Seven Property Wonders of the World: The Most Expensive Cities in the World
August 28, 2018
A tour of the seven most costly cities in the world for residential real estate.
Some places have it all: the best views, a superb dining scene, beautiful parks and a rich cultural heritage. But all this comes at a price as a recent article published in Britain’s The Telegraph revealed, detailing the most expensive cities in the world – globally based on how many prime square metres one million US dollars will buy. We look at the top seven of these ‘wonders of the world’ to see what exactly makes them so desirable.
Don’t let Monaco’s diminutive size fool you, in the tiny Mediterranean Principality property prices are sky high, making it the most expensive city in the world to buy property. Living up to its glamorous image, Monaco real estate costs a cool $1 million for 15 square metres. But in many cases, you can expect an exclusive lifestyle for your money. The most expensive luxury apartment for sale in Monaco (and the world) is reportedly the Tour Odeon’s penthouse, valued at around USD$400 million.
2. Hong Kong
Hong Kong’s property comes in second place with 20.6 square metres yours for $1 million. The former British colony attracts international investors from Asia and beyond who appreciate the city’s diverse selection of property. Even with cooling measures in place, which mean local buyers must pay a 15% stamp duty to buy a second flat and foreign buyers must pay 30%, the property bubble doesn’t look like it will burst any time soon.
London is the second most expensive European city after Monaco with $1m only worth 25.2 square metres. Despite Brexit, the UK capital is still attracting UHNWI from all over the world – there are currently 62 billionaires living in the city, according to the Wealth-X Billionaire Census. The most expensive neighbourhoods in London include Knightsbridge, Mayfair, Belgravia, Kensington and Chelsea.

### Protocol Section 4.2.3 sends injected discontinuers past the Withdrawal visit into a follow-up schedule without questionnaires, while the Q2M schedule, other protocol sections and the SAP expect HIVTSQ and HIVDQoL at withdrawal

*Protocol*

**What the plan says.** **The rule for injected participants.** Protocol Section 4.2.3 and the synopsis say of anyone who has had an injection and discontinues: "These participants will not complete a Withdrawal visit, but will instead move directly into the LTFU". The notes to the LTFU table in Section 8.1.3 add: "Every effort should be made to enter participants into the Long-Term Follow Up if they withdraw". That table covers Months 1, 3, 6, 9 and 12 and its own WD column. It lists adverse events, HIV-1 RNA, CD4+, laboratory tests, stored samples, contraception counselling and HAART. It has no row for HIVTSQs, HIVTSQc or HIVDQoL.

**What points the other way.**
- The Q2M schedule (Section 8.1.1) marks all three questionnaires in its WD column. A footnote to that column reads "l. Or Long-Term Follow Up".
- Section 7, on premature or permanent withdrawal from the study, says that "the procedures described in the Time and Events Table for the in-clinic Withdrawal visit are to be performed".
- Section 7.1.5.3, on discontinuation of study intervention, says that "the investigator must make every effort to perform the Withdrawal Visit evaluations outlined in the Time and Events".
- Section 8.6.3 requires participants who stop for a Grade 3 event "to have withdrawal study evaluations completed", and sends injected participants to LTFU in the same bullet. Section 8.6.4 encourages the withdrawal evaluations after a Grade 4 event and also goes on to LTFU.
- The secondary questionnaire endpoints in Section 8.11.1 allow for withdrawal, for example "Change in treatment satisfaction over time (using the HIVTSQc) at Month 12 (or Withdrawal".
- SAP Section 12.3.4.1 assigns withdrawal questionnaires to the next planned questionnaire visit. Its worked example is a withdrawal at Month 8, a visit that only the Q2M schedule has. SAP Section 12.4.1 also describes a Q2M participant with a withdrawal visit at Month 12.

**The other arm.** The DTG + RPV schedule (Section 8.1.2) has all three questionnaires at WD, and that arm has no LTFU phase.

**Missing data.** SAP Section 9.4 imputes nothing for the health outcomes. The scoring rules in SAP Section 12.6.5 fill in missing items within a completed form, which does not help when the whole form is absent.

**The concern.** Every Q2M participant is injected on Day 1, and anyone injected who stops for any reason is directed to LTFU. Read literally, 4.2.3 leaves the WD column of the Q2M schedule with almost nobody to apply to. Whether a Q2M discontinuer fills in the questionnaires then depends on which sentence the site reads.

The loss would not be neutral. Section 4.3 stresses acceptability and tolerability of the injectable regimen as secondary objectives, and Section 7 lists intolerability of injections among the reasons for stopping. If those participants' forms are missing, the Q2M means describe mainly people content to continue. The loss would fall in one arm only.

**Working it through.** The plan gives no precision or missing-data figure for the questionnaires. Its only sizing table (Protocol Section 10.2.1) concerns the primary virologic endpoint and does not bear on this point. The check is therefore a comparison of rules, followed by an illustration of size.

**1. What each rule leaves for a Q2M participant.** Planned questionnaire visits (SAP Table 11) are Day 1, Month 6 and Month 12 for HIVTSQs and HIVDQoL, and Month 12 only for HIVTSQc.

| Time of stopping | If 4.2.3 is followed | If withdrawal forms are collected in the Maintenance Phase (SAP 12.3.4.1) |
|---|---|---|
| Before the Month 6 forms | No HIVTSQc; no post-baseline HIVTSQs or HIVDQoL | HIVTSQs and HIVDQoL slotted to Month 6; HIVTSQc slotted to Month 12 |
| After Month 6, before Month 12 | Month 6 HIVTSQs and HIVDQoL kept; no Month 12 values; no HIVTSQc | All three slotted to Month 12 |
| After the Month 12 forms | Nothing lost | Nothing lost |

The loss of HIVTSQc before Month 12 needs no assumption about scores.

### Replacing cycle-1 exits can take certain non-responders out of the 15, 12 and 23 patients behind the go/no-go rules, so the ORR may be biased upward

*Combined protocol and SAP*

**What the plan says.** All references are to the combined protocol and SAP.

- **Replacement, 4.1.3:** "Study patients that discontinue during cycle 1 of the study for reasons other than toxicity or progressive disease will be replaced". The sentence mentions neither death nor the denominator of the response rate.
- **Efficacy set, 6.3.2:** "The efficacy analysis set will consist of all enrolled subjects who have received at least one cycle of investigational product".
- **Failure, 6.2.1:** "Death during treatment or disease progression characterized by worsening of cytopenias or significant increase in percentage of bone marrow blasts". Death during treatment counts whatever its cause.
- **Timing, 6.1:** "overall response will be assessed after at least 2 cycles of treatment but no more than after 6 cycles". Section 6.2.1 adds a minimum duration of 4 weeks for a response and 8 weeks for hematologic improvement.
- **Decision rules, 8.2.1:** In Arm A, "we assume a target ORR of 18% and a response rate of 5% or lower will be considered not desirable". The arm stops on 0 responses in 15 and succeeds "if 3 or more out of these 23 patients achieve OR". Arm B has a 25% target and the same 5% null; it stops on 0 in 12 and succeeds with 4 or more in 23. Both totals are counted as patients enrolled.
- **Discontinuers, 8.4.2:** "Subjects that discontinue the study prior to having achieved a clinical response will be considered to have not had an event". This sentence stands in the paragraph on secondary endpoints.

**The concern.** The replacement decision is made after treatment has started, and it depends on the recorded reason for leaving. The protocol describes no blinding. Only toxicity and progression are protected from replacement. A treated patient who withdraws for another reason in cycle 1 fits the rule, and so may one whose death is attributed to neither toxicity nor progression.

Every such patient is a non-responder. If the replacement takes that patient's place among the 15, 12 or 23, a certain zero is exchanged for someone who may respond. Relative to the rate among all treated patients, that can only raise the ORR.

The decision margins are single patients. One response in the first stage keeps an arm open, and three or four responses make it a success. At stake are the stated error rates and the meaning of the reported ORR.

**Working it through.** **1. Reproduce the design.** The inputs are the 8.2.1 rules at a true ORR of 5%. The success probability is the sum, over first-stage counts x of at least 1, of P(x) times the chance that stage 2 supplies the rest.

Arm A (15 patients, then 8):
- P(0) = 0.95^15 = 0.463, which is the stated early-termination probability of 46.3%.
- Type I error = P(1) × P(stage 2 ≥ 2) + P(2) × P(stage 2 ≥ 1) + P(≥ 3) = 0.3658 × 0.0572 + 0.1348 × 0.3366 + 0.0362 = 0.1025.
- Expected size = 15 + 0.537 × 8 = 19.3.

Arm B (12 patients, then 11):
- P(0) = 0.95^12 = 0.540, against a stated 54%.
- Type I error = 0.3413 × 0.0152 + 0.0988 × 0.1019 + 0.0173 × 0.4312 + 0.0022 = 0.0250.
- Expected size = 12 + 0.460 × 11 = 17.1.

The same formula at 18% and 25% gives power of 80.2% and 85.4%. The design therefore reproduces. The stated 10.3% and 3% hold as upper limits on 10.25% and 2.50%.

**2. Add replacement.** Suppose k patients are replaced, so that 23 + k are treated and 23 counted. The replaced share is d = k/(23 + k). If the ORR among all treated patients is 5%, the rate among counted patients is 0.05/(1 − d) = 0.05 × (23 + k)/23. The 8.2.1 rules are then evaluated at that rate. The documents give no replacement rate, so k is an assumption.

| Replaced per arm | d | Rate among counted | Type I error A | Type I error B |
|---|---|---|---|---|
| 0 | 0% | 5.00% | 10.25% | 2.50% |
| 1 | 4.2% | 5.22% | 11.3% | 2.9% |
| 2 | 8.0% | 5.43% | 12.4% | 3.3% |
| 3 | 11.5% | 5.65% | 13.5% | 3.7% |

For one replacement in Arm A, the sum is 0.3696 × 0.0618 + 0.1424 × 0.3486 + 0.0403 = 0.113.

Boasting a concentration of wealthy residents, many born overseas, the prices in Singapore are correspondingly high with $1m only netting you around 32 square metres. Like real estate in Monaco, Singapore’s property market and prime waterfront location comes with benefits. The city-state has similarly good tax benefits and an excellent harbour setting.
The pure air and appealing business opportunities of Geneva draw property buyers and investors to the peaceful lakeside city. Over 140 multinationals and 36 international organisations have already established themselves in Geneva, which has a 40% foreign population. With its close proximity to France and picturesque Alpine location, Geneva is perfect for business and leisure and it’s not surprising that, on average, $1 million will buy you just under 35 square metres.
6. New York
The Big Apple will take a sizeable bite out of your savings. One average, $1 million will buy you 40.2 square metres. Although it’s not the capital of the USA, New York’s size, population and reputation mean it is placed as one of the most important global cities, with property prices to match.
One of the most genetically-blessed cities in the world, with its breath-taking harbour, beach culture and laid-back lifestyle, it’s no surprise that property prices in Sydney have exploded in the last decade or so. Today, if you are looking to buy a property in Australia’s largest city, you’ll have to budget $1 million for just over 41 square metres. Not that the price tag is deterring would-be residents and investors. The Sydney property market is booming as more and more people look to make the move down under.